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Auditory System II: Auditory Pathways And Language

Auditory System II: Auditory Pathways And Language
The vestibulocochlear or eighth cranial nerve transmits information from both the cochlea and vestibular apparatus. Each fibre of the cochlear nerve is selectively tuned to a characteristic frequency, which is determined by its site of origin within the cochlea (see Chapter 27). These fibres are then arranged according to the location of their innervating hair cells along the basilar membrane (BM), and this tonotopic organization is maintained throughout the auditory pathway.

On entering the brainstem the cochlear nerve synapses in the cochlear nuclear complex of the medulla.

Auditory pathways
   The cochlear nucleus is divided into a ventral (VCN) and dorsal (DCN) part. The VCN projects to the superior olivary complex (SOC) bilaterally. The DCN projects via the dorsal acoustic striae to the contralateral nucleus of the lateral lemniscus and inferior colliculus.
   The SOC contains spindle-shaped neurones with a lateral and medial dendrite, which receive an input from each ear. It is the first site of binaural interactions and so is important in sound localization. In the medial part of the SOC this input is excitatory from each ear (EE cells) whereas in the lateral SOC the neurones have an excitatory input from one ear and an inhibitory input from the other (EI cells).
   The EE cells by virtue of their input are important in the localization of sounds of low frequency (<1.4 kHz) where the critical factor is the delay (Δt) in the sound reaching one and then the other ear. One possible arrangement relies on the differential localization of the synaptic inputs to a single SOC neurone from the two ears.

   The EI cells are important in the localization of higher frequency sounds where the difference in intensity (ΔI) of sound between the two ears is important (ΔI being generated as a result of the head acting as a shield). Sounds of frequencies greater than 1.4 kHz (in the case of humans) rely on ΔI for localization. In the case of sounds originating in the midline, there will be no Δt and no ΔI, and there is some confusion in localization which can be overcome to some extent by moving the head or using other sensory cues.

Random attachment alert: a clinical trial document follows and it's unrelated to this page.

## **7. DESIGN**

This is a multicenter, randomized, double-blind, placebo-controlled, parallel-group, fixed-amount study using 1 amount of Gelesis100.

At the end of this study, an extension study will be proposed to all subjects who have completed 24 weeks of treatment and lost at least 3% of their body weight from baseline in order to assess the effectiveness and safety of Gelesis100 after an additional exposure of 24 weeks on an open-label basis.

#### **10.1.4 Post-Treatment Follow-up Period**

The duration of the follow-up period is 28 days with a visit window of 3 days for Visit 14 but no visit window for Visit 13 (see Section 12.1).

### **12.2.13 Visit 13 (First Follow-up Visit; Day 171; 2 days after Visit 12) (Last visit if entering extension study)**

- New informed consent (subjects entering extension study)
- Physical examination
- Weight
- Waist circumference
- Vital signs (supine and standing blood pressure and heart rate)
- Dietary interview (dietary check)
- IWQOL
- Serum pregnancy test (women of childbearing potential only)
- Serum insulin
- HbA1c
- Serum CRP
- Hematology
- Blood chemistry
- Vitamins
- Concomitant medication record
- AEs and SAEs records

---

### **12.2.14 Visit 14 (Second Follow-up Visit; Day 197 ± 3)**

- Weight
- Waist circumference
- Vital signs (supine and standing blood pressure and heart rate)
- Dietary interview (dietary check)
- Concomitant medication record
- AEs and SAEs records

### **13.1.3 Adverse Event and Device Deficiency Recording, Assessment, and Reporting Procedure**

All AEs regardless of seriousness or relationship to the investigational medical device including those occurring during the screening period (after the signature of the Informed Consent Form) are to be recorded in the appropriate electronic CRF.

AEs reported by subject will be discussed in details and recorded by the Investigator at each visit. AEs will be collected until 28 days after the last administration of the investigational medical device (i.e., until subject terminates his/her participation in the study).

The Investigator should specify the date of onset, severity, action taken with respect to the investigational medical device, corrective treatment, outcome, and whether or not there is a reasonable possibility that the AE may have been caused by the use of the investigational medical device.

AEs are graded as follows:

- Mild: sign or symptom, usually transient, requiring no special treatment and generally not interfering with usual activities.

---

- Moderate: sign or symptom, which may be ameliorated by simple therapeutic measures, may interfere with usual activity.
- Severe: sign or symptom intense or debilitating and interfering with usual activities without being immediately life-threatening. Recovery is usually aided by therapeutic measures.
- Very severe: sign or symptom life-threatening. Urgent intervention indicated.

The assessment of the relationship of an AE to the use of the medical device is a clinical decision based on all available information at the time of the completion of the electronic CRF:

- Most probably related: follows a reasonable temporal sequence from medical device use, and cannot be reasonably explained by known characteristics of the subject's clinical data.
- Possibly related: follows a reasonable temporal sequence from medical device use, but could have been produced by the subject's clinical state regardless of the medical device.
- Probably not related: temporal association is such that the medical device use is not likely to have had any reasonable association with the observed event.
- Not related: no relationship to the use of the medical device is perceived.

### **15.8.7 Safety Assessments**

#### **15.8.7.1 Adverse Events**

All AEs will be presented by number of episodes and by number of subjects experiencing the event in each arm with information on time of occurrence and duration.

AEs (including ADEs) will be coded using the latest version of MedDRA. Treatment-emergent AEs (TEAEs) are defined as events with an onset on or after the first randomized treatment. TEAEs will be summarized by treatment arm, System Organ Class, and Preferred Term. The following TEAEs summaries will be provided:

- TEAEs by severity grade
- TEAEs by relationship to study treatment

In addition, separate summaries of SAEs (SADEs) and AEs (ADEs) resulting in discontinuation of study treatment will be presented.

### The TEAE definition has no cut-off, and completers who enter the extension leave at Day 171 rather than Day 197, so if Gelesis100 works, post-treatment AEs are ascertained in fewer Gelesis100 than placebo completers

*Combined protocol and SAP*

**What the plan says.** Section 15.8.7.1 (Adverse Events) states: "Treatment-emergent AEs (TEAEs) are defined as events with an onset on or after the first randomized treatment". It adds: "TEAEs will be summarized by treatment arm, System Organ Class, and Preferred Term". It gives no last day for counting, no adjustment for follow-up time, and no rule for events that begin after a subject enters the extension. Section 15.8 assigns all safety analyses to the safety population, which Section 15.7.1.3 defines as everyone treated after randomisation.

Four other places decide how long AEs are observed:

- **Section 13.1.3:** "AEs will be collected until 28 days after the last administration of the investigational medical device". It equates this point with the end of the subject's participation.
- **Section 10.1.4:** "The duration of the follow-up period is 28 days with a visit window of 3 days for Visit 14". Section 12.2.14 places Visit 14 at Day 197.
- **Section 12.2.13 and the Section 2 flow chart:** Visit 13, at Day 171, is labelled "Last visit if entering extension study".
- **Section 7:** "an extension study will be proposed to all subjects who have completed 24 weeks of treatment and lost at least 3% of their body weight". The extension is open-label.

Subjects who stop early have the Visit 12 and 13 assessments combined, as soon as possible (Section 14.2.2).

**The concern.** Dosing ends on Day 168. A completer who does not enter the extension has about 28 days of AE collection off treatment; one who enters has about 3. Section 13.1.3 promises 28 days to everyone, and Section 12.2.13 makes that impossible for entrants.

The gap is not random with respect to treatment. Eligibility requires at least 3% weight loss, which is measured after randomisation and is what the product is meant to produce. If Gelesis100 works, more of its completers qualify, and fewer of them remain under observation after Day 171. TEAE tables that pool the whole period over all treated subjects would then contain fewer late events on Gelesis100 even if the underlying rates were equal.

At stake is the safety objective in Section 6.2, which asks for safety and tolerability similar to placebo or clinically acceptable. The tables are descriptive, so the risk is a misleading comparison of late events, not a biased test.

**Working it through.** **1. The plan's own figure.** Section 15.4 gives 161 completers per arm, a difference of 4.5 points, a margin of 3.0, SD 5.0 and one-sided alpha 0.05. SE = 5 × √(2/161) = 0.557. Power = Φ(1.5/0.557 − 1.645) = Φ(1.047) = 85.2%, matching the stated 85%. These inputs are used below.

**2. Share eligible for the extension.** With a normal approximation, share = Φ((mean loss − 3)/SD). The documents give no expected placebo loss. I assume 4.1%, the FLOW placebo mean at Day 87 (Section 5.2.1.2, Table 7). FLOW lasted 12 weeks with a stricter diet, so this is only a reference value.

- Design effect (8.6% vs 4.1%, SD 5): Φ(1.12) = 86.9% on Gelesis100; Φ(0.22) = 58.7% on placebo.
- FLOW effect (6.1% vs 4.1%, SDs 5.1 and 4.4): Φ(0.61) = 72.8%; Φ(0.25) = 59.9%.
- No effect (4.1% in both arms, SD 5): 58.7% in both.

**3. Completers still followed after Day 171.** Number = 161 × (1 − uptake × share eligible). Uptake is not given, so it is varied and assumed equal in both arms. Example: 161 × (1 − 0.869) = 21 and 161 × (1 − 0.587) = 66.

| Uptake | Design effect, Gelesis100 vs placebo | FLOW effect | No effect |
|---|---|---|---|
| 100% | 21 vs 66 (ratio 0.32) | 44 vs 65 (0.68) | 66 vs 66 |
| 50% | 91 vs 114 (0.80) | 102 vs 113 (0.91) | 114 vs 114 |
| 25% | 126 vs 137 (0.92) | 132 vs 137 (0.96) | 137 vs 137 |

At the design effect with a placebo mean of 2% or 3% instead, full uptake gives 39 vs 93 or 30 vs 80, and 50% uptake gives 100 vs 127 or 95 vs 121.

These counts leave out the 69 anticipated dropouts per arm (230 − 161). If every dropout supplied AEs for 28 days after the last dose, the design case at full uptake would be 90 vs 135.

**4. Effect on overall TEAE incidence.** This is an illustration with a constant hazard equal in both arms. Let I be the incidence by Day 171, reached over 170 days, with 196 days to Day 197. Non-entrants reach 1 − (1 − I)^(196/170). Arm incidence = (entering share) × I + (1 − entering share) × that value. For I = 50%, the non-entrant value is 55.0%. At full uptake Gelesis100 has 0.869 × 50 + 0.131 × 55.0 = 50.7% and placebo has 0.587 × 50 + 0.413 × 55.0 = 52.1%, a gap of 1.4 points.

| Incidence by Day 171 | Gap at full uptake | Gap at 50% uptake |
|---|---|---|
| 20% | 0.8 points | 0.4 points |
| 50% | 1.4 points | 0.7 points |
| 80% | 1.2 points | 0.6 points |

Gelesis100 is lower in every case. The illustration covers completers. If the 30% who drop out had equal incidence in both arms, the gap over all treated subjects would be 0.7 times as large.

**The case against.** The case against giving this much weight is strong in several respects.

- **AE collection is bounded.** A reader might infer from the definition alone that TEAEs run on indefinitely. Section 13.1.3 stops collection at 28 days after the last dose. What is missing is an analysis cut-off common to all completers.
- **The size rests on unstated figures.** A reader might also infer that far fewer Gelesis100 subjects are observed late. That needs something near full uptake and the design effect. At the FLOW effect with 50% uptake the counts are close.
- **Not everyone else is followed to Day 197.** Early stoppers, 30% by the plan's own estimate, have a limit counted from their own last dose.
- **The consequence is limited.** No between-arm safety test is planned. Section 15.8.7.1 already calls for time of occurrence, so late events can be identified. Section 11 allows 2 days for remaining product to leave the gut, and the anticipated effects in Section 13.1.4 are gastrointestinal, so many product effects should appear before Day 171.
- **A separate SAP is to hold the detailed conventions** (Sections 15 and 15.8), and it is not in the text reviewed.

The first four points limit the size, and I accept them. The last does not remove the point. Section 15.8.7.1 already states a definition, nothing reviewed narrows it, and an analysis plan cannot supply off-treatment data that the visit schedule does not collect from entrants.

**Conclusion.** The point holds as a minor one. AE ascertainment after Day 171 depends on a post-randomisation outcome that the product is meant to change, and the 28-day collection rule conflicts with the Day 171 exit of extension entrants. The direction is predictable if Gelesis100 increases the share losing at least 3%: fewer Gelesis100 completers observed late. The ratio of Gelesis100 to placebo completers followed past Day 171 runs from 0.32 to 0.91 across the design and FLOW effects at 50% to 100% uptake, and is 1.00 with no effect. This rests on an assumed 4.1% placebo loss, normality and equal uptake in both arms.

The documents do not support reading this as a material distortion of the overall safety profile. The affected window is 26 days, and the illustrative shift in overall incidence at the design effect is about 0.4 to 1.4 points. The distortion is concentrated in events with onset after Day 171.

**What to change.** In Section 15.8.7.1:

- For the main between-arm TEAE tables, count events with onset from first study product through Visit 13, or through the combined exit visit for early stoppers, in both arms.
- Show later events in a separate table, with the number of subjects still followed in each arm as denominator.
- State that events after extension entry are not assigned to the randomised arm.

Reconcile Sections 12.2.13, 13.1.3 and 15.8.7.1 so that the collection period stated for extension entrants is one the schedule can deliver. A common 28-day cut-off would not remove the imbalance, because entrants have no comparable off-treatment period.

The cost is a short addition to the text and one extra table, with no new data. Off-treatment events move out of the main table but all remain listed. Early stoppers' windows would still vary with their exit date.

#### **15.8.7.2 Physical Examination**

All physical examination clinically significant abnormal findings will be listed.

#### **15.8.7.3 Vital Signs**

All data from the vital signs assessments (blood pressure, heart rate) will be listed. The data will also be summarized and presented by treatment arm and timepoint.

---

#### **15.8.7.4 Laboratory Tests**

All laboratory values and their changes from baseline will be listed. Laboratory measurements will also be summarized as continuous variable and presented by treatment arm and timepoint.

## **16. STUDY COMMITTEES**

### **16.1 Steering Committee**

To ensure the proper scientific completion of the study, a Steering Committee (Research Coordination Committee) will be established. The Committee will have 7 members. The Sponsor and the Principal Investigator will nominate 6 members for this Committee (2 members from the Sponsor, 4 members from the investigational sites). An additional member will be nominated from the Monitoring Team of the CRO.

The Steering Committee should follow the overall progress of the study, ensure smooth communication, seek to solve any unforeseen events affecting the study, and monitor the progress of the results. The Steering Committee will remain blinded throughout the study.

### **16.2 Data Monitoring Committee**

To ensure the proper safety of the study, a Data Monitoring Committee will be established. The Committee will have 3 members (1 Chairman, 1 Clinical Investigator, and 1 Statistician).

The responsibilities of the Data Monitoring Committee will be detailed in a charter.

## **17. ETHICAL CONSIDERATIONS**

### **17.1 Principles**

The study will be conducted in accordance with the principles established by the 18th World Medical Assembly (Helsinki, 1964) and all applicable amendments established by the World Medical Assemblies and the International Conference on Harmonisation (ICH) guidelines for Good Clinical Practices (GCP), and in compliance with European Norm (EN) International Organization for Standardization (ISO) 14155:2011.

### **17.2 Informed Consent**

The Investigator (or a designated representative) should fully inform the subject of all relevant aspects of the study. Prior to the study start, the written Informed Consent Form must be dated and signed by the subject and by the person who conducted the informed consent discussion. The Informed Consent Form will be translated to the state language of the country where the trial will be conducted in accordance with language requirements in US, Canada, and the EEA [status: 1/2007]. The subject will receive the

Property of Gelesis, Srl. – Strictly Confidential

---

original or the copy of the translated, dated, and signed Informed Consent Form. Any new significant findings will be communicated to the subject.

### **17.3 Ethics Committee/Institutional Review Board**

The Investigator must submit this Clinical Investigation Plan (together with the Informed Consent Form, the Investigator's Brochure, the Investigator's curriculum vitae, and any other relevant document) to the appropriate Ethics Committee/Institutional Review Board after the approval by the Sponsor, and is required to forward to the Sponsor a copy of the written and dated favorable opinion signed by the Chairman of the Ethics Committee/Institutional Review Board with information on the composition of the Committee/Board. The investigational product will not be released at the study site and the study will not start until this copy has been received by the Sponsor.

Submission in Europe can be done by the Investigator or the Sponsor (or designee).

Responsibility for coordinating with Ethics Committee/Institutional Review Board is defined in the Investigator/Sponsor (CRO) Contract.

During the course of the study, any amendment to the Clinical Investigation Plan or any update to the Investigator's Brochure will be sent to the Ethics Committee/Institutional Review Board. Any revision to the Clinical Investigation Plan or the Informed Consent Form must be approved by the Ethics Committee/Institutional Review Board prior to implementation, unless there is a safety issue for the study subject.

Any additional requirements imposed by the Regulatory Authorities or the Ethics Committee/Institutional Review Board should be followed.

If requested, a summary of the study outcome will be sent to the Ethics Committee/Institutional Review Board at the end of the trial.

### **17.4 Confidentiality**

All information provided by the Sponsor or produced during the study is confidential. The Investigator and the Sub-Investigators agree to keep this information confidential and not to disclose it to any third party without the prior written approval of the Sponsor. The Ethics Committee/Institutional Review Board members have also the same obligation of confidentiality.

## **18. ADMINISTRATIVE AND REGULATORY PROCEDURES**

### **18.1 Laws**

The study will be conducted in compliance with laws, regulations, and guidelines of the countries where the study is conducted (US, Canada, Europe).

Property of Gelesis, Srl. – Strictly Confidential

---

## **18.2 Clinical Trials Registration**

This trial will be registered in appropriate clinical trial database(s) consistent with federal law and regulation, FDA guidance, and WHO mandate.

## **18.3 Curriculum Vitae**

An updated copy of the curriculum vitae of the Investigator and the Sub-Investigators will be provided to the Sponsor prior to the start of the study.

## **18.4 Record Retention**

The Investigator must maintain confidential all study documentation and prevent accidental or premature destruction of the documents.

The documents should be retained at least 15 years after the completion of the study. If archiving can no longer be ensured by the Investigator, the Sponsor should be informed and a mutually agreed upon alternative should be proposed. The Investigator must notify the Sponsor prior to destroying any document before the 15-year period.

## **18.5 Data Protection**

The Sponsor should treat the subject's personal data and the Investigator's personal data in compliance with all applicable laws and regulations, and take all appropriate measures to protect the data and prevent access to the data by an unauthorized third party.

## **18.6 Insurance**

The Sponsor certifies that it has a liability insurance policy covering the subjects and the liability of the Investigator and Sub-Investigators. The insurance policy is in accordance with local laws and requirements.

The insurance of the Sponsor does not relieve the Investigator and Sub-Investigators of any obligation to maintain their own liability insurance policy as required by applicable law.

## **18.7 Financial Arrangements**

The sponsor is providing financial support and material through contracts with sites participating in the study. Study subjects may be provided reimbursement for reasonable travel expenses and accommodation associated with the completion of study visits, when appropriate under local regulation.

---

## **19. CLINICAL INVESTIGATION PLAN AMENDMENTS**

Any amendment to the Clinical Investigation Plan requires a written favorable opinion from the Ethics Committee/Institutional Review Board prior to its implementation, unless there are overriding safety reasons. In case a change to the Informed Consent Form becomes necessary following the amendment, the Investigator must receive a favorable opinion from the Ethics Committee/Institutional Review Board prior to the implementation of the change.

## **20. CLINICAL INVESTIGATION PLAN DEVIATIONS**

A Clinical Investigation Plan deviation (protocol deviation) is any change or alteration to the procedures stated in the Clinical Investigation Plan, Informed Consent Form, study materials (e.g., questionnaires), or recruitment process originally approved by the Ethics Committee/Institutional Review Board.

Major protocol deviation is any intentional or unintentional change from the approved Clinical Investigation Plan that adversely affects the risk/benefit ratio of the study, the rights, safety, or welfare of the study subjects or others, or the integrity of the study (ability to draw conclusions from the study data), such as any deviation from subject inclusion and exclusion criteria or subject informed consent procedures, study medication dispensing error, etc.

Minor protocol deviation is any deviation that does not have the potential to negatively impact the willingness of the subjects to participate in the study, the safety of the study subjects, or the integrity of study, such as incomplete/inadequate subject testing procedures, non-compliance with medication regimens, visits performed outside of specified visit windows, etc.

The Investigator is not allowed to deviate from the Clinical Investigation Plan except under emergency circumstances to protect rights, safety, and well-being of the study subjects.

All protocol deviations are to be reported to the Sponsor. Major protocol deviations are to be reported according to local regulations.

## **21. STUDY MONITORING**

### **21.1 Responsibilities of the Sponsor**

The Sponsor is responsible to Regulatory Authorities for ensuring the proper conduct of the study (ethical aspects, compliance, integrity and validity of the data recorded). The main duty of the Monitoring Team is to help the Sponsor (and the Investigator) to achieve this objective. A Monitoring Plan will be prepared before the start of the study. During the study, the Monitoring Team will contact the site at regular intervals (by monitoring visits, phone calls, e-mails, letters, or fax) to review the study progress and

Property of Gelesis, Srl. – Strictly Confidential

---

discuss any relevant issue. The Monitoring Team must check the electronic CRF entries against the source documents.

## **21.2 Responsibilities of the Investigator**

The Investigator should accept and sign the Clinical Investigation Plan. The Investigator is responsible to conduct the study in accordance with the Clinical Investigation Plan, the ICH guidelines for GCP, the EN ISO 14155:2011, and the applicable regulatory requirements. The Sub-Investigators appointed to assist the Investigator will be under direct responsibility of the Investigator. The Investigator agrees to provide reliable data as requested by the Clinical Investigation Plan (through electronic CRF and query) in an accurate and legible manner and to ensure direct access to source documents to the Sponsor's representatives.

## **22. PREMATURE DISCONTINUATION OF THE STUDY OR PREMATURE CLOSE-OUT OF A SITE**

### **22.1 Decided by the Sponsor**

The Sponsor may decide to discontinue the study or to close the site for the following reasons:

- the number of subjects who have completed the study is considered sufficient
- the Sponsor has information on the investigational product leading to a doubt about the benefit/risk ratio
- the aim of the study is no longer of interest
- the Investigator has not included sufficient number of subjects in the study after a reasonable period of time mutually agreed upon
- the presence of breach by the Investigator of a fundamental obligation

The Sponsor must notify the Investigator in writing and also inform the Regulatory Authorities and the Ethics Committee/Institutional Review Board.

The localization of sound within the vertical plane is dependent in some way on the pinna.
   The SOC not only projects rostrally to the inferior colliculus (IC), but also has an important input to the cochlea where it primarily controls the OHCs and by so doing the response properties of the organ of Corti (see Chapter 27). The projection to the IC is tonotopic, and this structure also receives an input from the primary auditory cortex (A1) and other sensory modalities. In this respect it interacts with the superior colliculus and is involved in the orienting response to novel audiovisual stimuli (see Chapters 25 and 56).
   The IC projects to the medial geniculate nucleus of the thalamus (MGN), which projects to the A1 in the superior temporal gyrus. This area corresponds to Brodmann’s areas 41 and 42, with the thalamic afferent input synapsing in layers III and IV of the cortex. The columnar organization of A1 is poorly defined, but the tonotopic map is maintained so that low-frequency sounds are located posteriorly and high-frequency sounds anteriorly.

Auditory System II: Auditory Pathways And Language,

Language is organized in the dominant, typically left hemisphere and is best developed and most studied in the human brain.
      The localization and network subserving language is controversial as much of the early work used lesion studies, which of late has been refined using functional imaging studies.
    Language dysfunction typically occurs in the context of stroke but can be affected in isolation in some neurodegenerative conditions – such as primary progressive aphasia.
   Developmentally abnormalities in language can occur in isolation or be part of a more widespread problem such as autism, learning disabilities, and importantly can also be seen with hearing problems.